Your blog should serve more than one purpose for you as a writer. The time you spend writing blogs is time you are not writing, rewriting, revising, and editing your book. So have a strategy. When you begin, let it help you build towards a book proposal and a vision for what your book needs to be as a product that fills the needs of customers. Get to know your readers. Narrators who know their audience have an easier time writing the narration. Who are these customers? A blog will give you a good sense of the market potential for your book concept.

Your blog strategy should include keywords if you are a nonfiction writer or plan to package your fiction or memoir into a particular keyhole in the marketplace of books. For example, Cathryn Prince and Ruta Sepetys have written two popular books about a historical event. The keyword phrase is the Wilhelm Gustloff. The name of a ship that went down in the Baltic at the end of WWII with more dead than perished on the Titanic. Cathryn wrote Death in the Baltic: The World War II Sinking of the Wilhelm Gustloff and Ruta wrote Salt to the Sea. From their titles alone you can see the importance of keywords for nonfiction compared to historical fiction. When blogging during the writing phase of her book, Cathryn Prince used Wilhelm Gustloff intentionally and to good effect. You cannot use a search engine without her authoritative account in English of this event popping to the top of the list under Wilhelm Gustloff. Nonfiction writers need to blog with a strategic use of search terms. What questions will people type into the search field to get the information in your book?

The most important advice for new bloggers is to be authentic. Be you. Write in first-person and conversationally. Imagine talking to a best friend or with your book club. Blogging is an effective strategy for branding yourself as an author. Readers like to get to know an author has a distinct personality which may be similar to the narrator or one of the characters in the book.

Build up a dozen extra blog posts in your queue. Then you don’t have to worry about throwing something together for a deadline. Book reviews and essays aren’t timely, so you can plan ahead. You might be inspired to write now in January for a subject related to an essay on June strawberries because national magazines have deadlines six months in advance. If the piece is rejected from the magazine, pitch it again and if you can’t sell it, then use it as a blog in June.

As your writing coach, I know there are times when you don’t need the distraction of blogging to make progress on your book manuscript. It pulls you out of the project and it’s a different kind of writing. Have a backlog of blogs ready to auto-post on a schedule. This gives you more control as a writer of the ebbs and flows of demands on your time.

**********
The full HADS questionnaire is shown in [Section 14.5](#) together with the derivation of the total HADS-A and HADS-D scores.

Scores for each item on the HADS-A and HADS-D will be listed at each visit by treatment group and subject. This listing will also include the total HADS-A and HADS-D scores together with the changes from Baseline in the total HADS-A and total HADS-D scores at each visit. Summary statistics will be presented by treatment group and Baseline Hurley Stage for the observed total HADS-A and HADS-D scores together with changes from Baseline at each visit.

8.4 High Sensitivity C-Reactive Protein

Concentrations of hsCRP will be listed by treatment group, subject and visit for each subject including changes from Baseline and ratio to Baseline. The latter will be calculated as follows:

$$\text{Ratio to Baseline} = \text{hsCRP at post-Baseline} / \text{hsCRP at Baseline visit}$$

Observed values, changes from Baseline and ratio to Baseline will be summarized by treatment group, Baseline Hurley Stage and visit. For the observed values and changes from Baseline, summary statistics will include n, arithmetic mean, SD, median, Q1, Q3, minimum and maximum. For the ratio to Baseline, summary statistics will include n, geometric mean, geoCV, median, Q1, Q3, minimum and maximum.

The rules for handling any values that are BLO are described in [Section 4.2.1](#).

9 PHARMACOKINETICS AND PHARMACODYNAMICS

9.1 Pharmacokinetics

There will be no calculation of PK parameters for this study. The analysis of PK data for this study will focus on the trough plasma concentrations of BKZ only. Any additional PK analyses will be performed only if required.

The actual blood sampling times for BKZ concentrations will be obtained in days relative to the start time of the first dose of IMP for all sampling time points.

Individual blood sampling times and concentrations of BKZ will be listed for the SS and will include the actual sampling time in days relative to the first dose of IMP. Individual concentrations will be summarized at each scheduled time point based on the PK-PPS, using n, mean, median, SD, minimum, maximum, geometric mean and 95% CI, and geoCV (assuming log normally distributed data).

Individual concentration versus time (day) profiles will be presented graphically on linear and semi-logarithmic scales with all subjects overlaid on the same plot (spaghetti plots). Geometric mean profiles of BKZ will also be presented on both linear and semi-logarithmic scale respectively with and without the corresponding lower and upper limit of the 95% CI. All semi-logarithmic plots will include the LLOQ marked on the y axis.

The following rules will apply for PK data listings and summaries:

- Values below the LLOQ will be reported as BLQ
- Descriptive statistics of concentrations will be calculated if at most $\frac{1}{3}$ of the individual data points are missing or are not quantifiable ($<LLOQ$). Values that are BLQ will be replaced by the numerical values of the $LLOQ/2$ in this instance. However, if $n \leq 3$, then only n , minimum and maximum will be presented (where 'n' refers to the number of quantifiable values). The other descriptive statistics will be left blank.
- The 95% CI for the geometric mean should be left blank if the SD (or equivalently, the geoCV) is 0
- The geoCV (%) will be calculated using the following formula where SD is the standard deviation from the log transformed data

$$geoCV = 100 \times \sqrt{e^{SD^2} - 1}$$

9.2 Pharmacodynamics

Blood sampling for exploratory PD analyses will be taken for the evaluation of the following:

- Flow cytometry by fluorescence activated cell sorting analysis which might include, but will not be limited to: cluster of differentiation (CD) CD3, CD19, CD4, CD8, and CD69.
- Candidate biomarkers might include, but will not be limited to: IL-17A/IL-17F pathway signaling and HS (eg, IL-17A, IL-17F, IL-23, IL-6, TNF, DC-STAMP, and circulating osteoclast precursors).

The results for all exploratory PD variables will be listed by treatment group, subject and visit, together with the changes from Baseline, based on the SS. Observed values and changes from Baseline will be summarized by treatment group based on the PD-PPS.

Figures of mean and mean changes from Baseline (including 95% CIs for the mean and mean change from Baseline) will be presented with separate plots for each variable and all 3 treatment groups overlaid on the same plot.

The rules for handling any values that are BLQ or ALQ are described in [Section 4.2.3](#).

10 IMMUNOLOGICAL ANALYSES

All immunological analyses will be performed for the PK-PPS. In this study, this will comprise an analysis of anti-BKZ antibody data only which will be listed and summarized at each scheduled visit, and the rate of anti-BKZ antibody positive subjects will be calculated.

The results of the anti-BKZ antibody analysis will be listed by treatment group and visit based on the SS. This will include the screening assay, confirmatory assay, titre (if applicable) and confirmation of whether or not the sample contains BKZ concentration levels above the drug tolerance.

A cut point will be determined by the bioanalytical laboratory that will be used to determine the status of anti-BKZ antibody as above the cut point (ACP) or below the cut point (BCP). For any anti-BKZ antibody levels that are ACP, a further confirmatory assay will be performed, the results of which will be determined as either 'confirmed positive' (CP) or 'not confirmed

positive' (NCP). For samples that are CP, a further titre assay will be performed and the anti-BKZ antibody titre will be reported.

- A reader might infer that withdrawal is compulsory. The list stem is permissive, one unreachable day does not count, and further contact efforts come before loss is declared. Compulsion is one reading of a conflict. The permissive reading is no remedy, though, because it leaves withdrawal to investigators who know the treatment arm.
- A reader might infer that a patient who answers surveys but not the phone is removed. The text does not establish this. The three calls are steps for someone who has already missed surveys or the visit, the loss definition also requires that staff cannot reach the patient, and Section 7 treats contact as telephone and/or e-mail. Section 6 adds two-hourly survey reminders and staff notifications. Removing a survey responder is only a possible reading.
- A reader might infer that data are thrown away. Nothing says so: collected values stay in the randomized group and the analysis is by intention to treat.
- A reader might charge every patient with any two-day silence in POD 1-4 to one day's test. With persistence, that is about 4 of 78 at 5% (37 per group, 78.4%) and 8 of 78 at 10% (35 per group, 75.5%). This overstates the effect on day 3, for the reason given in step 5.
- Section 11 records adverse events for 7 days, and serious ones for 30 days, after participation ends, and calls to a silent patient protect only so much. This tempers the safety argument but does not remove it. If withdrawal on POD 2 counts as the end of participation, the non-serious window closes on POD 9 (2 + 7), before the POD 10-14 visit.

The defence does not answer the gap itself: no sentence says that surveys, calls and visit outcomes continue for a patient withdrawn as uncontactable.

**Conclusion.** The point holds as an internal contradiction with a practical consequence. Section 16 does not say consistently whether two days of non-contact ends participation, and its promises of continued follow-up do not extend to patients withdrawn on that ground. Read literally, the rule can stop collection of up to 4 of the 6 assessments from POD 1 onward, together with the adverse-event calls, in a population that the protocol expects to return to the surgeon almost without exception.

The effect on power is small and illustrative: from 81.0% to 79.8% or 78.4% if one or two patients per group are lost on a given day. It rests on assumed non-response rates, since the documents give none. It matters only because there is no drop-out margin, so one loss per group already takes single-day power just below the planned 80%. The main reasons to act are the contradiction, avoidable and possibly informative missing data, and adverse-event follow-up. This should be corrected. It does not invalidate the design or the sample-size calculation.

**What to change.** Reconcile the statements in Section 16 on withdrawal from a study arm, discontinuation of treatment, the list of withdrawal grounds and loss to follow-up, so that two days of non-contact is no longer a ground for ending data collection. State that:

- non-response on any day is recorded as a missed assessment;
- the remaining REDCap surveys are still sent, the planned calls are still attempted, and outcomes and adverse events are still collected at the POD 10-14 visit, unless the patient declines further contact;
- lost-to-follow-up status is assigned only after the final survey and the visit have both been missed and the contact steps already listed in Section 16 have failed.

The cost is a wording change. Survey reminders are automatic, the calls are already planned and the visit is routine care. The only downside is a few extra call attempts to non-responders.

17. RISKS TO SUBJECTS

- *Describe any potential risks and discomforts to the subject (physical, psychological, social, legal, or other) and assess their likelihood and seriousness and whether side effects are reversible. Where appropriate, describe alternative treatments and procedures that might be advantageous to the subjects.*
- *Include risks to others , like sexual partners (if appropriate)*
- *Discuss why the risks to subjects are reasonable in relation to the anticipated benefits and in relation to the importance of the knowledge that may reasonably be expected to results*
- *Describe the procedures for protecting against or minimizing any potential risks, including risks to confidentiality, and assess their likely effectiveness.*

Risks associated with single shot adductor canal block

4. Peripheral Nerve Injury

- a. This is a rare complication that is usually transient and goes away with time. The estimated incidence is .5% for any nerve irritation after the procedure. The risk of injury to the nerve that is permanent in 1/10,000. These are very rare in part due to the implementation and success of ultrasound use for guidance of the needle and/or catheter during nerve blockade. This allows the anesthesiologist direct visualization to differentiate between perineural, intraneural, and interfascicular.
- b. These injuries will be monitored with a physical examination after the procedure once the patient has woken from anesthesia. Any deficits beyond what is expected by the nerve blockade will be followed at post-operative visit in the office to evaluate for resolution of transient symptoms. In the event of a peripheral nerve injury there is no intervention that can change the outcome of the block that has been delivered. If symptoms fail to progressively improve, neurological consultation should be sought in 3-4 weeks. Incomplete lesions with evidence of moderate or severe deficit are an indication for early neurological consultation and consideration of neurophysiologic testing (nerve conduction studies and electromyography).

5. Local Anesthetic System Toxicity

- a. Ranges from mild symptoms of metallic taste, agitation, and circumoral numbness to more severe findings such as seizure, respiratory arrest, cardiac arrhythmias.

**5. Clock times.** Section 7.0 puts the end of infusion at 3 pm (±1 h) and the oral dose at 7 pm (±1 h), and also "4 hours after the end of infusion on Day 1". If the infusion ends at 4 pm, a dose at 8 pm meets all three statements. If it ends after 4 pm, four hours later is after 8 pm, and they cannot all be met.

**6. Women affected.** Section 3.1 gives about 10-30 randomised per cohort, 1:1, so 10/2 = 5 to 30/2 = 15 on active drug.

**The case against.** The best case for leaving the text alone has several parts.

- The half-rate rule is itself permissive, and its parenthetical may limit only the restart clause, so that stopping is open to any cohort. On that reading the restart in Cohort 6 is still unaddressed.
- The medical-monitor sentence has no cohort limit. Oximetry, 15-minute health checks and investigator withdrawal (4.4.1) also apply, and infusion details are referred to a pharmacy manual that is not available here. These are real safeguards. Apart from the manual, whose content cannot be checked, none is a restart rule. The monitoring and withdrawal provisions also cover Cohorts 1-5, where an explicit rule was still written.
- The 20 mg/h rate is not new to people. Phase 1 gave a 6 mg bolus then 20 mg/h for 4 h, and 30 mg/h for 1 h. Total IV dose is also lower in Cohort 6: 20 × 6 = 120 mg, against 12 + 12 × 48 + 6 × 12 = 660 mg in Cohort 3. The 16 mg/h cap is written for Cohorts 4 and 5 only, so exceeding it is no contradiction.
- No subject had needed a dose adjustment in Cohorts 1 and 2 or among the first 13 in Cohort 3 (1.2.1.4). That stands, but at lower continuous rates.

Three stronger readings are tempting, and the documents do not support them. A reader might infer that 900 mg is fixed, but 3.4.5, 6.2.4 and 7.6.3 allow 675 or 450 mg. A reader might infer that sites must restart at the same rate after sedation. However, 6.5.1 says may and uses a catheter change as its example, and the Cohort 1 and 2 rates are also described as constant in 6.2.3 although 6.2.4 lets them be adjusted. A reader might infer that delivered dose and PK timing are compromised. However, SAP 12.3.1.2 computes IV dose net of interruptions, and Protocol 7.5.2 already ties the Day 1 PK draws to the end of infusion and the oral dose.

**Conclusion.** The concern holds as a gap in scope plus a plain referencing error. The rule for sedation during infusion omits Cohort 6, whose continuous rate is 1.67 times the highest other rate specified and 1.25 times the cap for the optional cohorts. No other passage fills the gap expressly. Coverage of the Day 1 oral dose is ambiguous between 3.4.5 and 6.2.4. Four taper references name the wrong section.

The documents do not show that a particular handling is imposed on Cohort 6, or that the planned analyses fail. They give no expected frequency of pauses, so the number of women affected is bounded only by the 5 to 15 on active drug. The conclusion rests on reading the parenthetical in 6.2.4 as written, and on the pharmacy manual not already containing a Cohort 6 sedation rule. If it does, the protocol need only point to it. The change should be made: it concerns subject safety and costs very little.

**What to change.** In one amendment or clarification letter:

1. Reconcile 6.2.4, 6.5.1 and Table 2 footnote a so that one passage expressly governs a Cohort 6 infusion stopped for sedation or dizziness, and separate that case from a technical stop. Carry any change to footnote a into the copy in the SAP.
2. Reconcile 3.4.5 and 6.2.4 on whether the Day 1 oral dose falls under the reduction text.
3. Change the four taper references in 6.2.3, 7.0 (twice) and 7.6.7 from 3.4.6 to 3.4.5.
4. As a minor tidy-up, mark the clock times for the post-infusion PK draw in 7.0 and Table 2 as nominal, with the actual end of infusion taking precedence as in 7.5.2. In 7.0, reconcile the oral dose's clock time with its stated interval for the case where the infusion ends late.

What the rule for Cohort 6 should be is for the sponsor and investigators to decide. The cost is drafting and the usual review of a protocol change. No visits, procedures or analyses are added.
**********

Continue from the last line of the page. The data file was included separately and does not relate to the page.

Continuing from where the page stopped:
You can learn a lot about blogging by reading other bloggers in your subject area or subgenre. Subscribe to the blogs you like and learn from as a reader and writer. Leave comments where you find your tribe. Initially blogging takes a considerable amount of time. Estimate 5-10 hours a week. For the first month. Then bring it under 5 hours a week for the next six months as you add social media into the mix and share your blog posts across platforms. Hopefully, you can limit the time you spend blogging to two hours a week on a 500-1000 word post until your book comes out.

Do as much reading as you do writing when you are on task of blogging. Good writers read good writing. See what works for others on their blogs. What grabs your attention? What keeps you reading?

And end your blog with an invitation for the reader to respond. Ask a question. Request some action on behalf of the reader. Have a “call to action.” Blogging is about engagement with readers. Don’t ignore comments for days or weeks, respond and engage. Take the high road in your response. Thank the reader for reading and responding. Even if they have nothing good to say, say something good to them. Practice kindness with your customers. You’ll attract more. If you’re a blogger, what works best for you?

 

One thought on “What to blog about?

  1. Thanks for this reminder of why I’m blogging. It helps me stay focused and remember who my audience is. What to blog about is often a head-scratcher when you do it every single week. I look for the highlight of my week as a person journeying through the vast jungly continent of grief. It’s usually something I’m sure others have tangled with or will be traipsing through as well. But every once in a while I need to just vent about something else, something I’m not sure anyone else will relate to. More often than not, when I’ve written a blog I’m not sure about, I’ll be surprised by how many people respond to it.

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Saadia Zahidi
Nation Books, January 2018

Larry Scheckel
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Ann Marie Ackermann
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Linda J. Spielman
Countryman Press, July 2017

Carolyn Porter
Skyhorse Publishing, June 2017

Laurel Guy
Schiffer Publications, December 2016

Ira Rabois
Rowman & Littlefield, November 2016